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Teacher Resources by Grade
|1st - 2nd||3rd - 4th|
|5th - 6th||7th - 8th|
|9th - 10th||11th - 12th|
Sonic Patterns: Exploring Poetic Techniques Through Close Reading
|Grades||9 – 12|
|Lesson Plan Type||Standard Lesson|
|Estimated Time||Five 50-minute sessions|
In addition to developing background knowledge about allusions and the etymology of key words, students use an online tool to examine the relationship between the speaker and his father in Robert Hayden's "Those Winter Sundays." Then students explore how the poet uses consonance, assonance, and alliteration to illustrate this complex relationship. Finally students use the idea of a composed memory and their knowledge of sonic patterns to draft, revise, and share their own original text.
Bio-Cube: This interactive allows students to summarize a person's life after reading, or before writing a biography or autobiography.
By connecting an accessible poem with sophisticated reading and literary analysis skills, this lesson is designed to help teachers model the strategies experienced readers and writers use in their approach to poetry. In With Rigor for All, Carol Jago supports such pedagogy, stating that teachers "need to take the time in class to show students how to examine a text in minute detail: word by word, sentence by sentence." (54) "Only then," Jago asserts, "will [students] develop the skills they need to be powerful readers" (55). In his 2008 Research Matters article, Rick VanDeWeghe states that "close reading is not mysterious, not something that only certain kinds of advanced readers can do. Rather, 'such reading starts with good questions and prompts' ("Radically" 490), and such reading is done for meaning..." (106). This lesson supports such close reading through the teaching of explicit strategies.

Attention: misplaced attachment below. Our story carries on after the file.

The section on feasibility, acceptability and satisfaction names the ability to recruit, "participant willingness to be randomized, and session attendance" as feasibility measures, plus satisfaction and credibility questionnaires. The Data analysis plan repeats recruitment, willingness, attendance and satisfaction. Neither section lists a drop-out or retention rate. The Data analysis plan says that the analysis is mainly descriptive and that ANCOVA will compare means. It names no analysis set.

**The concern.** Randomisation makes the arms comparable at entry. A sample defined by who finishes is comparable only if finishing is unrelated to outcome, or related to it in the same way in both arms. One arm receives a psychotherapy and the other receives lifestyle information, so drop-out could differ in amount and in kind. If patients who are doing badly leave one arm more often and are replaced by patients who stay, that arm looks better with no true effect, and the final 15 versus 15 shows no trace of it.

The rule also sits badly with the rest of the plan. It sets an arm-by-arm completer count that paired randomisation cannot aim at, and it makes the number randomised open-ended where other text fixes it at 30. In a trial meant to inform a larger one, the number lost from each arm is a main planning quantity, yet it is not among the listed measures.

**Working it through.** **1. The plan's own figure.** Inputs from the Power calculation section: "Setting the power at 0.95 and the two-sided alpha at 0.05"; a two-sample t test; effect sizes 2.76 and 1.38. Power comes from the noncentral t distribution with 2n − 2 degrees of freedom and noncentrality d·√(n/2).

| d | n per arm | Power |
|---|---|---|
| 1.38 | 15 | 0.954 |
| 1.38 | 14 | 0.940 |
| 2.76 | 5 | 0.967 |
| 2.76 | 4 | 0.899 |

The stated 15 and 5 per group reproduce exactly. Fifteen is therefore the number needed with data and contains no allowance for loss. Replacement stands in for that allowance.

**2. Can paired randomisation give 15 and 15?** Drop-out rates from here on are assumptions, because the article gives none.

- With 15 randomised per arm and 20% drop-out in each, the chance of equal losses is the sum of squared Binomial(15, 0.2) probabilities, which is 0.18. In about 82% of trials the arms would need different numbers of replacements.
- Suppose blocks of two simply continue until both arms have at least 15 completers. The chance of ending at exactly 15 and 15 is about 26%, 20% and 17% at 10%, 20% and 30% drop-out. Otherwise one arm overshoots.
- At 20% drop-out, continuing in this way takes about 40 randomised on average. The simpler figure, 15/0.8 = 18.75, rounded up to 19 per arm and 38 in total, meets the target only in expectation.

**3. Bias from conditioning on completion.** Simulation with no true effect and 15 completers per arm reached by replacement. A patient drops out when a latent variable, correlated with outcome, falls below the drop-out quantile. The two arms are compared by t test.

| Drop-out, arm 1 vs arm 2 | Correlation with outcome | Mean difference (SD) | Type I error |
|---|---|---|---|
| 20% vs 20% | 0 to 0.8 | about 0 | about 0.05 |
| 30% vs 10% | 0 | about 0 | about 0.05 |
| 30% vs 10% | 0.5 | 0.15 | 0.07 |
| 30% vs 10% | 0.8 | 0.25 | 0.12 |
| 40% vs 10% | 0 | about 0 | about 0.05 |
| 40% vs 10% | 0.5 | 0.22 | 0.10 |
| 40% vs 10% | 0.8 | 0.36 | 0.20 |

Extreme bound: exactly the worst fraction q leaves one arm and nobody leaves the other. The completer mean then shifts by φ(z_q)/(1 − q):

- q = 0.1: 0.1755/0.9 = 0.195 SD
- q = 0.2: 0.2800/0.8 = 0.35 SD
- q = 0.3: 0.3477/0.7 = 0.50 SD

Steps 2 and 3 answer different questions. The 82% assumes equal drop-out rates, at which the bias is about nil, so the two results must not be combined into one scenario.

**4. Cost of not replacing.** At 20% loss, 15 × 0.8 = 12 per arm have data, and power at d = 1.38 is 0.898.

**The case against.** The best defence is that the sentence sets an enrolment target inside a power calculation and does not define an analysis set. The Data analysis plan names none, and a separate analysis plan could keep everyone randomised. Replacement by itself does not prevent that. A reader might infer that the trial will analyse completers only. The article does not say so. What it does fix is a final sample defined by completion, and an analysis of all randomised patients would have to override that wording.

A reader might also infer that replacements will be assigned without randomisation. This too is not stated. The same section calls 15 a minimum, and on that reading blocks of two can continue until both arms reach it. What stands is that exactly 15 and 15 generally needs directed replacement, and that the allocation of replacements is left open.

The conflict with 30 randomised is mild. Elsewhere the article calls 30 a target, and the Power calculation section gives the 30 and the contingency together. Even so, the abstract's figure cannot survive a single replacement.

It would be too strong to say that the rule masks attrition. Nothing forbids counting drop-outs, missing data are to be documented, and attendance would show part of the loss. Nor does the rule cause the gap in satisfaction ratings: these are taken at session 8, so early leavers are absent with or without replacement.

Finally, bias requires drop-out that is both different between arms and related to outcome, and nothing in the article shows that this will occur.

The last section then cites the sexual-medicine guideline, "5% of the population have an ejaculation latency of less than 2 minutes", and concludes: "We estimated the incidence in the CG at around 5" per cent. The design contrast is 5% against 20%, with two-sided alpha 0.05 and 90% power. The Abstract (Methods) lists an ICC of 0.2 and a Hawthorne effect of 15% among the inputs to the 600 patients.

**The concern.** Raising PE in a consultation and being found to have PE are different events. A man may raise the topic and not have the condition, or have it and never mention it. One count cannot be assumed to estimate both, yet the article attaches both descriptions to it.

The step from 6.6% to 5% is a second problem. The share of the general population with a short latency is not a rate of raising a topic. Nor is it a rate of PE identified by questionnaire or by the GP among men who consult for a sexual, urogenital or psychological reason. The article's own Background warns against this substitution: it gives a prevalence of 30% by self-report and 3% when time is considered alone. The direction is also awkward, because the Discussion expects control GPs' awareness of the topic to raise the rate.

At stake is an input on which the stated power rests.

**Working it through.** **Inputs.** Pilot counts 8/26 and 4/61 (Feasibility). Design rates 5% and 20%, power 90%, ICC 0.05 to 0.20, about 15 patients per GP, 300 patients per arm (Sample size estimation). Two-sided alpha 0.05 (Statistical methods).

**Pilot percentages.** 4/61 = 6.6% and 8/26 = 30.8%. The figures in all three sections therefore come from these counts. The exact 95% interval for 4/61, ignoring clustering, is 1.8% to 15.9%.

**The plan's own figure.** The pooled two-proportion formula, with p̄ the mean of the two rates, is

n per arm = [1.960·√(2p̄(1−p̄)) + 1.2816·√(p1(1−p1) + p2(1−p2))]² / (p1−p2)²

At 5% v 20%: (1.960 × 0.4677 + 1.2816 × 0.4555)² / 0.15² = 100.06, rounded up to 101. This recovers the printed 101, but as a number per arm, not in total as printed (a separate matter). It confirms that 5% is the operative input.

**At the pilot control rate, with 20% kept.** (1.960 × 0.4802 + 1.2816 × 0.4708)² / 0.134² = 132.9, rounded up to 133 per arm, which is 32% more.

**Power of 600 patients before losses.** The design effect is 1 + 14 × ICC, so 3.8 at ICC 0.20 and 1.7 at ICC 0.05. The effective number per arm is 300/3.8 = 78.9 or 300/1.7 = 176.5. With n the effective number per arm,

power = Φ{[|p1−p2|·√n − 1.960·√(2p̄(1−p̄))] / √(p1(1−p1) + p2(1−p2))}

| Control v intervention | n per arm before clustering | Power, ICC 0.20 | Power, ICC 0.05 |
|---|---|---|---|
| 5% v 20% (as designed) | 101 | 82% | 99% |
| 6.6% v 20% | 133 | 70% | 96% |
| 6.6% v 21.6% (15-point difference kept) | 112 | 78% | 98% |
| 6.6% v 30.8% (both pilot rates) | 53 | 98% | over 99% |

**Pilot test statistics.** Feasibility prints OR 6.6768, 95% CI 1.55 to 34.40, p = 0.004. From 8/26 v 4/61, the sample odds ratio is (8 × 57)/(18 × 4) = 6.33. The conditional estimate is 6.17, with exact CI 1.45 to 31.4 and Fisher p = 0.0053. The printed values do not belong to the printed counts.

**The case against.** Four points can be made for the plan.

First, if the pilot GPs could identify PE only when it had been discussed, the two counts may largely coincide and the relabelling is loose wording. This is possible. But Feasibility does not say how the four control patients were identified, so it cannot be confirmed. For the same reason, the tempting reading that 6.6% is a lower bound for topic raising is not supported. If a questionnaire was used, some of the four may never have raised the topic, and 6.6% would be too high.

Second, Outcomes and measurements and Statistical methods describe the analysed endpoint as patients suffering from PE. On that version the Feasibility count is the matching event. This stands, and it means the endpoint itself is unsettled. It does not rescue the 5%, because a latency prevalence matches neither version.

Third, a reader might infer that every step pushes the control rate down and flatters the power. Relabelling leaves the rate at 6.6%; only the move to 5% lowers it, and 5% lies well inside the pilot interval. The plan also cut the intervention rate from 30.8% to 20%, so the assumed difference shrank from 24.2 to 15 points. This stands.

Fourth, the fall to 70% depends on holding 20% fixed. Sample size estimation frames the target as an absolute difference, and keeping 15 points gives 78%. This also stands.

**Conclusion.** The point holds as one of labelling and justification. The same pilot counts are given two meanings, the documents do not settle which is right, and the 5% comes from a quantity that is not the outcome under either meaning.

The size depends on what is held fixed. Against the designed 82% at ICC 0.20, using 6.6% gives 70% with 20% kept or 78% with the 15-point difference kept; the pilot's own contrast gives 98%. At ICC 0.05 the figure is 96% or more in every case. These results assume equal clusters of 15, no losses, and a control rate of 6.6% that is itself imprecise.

Jago, Carol. 2000. With Rigor For All: Teaching the Classics to Contemporary Students. Portland, ME: Calendar Islands.
VanDeWeghe, Rick. "Research Matters: Authentic Literacy and Student Achievement." English Journal 97.6. (July 2008): 105-108.